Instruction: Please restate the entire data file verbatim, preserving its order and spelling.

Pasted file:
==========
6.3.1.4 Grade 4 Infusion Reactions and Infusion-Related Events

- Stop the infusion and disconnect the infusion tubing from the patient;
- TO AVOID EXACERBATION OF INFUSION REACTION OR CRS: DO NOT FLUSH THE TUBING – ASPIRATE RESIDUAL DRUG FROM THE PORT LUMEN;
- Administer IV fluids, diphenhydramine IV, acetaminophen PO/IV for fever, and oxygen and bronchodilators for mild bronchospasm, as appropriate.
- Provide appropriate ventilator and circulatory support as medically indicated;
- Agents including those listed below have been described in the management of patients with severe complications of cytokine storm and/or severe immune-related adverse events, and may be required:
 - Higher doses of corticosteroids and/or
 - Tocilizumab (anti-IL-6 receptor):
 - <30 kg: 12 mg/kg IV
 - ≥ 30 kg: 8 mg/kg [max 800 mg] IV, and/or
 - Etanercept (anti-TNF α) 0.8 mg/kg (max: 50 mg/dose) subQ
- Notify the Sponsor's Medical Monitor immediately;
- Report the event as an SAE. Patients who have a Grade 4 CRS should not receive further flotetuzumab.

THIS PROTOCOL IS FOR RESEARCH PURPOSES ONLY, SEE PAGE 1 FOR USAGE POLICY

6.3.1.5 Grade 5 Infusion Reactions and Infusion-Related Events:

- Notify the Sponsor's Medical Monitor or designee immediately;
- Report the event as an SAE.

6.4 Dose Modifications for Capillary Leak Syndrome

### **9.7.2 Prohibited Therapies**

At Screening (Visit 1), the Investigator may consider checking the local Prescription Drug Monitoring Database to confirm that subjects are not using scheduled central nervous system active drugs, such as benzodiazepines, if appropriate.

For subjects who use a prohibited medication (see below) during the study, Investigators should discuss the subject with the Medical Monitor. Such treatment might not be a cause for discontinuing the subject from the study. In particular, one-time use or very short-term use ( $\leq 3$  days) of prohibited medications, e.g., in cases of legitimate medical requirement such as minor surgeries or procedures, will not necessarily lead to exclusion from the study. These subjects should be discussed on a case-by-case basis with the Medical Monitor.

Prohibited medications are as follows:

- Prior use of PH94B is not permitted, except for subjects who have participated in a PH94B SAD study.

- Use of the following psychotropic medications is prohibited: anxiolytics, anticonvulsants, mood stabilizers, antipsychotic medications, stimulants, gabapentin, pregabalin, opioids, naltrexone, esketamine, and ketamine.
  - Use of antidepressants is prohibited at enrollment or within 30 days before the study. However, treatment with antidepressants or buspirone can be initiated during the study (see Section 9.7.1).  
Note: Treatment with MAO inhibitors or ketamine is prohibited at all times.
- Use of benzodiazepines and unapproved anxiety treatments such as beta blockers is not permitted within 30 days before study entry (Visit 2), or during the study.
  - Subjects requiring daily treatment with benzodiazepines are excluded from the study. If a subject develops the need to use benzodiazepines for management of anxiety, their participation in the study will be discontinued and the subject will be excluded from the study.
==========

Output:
6.3.1.4 Grade 4 Infusion Reactions and Infusion-Related Events

- Stop the infusion and disconnect the infusion tubing from the patient;
- TO AVOID EXACERBATION OF INFUSION REACTION OR CRS: DO NOT FLUSH THE TUBING – ASPIRATE RESIDUAL DRUG FROM THE PORT LUMEN;
- Administer IV fluids, diphenhydramine IV, acetaminophen PO/IV for fever, and oxygen and bronchodilators for mild bronchospasm, as appropriate.
- Provide appropriate ventilator and circulatory support as medically indicated;
- Agents including those listed below have been described in the management of patients with severe complications of cytokine storm and/or severe immune-related adverse events, and may be required:
 - Higher doses of corticosteroids and/or
 - Tocilizumab (anti-IL-6 receptor):
 - <30 kg: 12 mg/kg IV
 - ≥ 30 kg: 8 mg/kg [max 800 mg] IV, and/or
 - Etanercept (anti-TNF α) 0.8 mg/kg (max: 50 mg/dose) subQ
- Notify the Sponsor's Medical Monitor immediately;
- Report the event as an SAE. Patients who have a Grade 4 CRS should not receive further flotetuzumab.

THIS PROTOCOL IS FOR RESEARCH PURPOSES ONLY, SEE PAGE 1 FOR USAGE POLICY

6.3.1.5 Grade 5 Infusion Reactions and Infusion-Related Events:

- Notify the Sponsor's Medical Monitor or designee immediately;
- Report the event as an SAE.

6.4 Dose Modifications for Capillary Leak Syndrome

### **9.7.2 Prohibited Therapies**

At Screening (Visit 1), the Investigator may consider checking the local Prescription Drug Monitoring Database to confirm that subjects are not using scheduled central nervous system active drugs, such as benzodiazepines, if appropriate.

For subjects who use a prohibited medication (see below) during the study, Investigators should discuss the subject with the Medical Monitor. Such treatment might not be a cause for discontinuing the subject from the study. In particular, one-time use or very short-term use ( $\leq 3$  days) of prohibited medications, e.g., in cases of legitimate medical requirement such as minor surgeries or procedures, will not necessarily lead to exclusion from the study. These subjects should be discussed on a case-by-case basis with the Medical Monitor.

Prohibited medications are as follows:

- Prior use of PH94B is not permitted, except for subjects who have participated in a PH94B SAD study.

- Use of the following psychotropic medications is prohibited: anxiolytics, anticonvulsants, mood stabilizers, antipsychotic medications, stimulants, gabapentin, pregabalin, opioids, naltrexone, esketamine, and ketamine.
  - Use of antidepressants is prohibited at enrollment or within 30 days before the study. However, treatment with antidepressants or buspirone can be initiated during the study (see Section 9.7.1).  
Note: Treatment with MAO inhibitors or ketamine is prohibited at all times.
- Use of benzodiazepines and unapproved anxiety treatments such as beta blockers is not permitted within 30 days before study entry (Visit 2), or during the study.
  - Subjects requiring daily treatment with benzodiazepines are excluded from the study. If a subject develops the need to use benzodiazepines for management of anxiety, their participation in the study will be discontinued and the subject will be excluded from the study.